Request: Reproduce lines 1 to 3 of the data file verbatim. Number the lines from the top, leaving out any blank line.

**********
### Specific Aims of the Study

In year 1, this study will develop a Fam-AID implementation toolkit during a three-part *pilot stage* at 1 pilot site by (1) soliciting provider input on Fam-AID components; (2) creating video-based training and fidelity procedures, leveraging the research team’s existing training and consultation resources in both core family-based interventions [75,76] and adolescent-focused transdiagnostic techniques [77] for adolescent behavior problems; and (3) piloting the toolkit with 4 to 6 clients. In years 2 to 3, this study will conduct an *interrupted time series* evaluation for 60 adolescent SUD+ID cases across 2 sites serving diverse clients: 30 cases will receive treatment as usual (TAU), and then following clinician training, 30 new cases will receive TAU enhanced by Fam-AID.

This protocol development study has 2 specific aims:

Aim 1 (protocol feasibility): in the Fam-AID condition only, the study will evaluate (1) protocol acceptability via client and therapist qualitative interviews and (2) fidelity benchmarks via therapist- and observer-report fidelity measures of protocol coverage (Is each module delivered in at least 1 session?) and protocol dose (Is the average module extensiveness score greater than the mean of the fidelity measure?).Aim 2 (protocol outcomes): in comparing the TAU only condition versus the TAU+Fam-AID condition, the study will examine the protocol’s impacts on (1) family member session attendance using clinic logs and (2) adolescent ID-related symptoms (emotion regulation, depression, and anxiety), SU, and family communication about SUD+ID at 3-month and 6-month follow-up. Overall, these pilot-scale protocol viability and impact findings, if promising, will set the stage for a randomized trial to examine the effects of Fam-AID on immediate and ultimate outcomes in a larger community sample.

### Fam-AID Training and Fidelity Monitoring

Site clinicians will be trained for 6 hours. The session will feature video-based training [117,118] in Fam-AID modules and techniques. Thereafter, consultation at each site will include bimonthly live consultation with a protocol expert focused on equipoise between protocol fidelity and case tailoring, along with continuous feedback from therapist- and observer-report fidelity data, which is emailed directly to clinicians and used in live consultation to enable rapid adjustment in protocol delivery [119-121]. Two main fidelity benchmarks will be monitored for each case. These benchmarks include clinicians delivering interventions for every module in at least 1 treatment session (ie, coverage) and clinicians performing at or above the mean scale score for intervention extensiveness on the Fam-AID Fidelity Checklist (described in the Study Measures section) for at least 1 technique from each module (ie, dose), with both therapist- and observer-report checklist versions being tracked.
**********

### Specific Aims of the Study

In year 1, this study will develop a Fam-AID implementation toolkit during a three-part *pilot stage* at 1 pilot site by (1) soliciting provider input on Fam-AID components; (2) creating video-based training and fidelity procedures, leveraging the research team’s existing training and consultation resources in both core family-based interventions [75,76] and adolescent-focused transdiagnostic techniques [77] for adolescent behavior problems; and (3) piloting the toolkit with 4 to 6 clients. In years 2 to 3, this study will conduct an *interrupted time series* evaluation for 60 adolescent SUD+ID cases across 2 sites serving diverse clients: 30 cases will receive treatment as usual (TAU), and then following clinician training, 30 new cases will receive TAU enhanced by Fam-AID.

This protocol development study has 2 specific aims: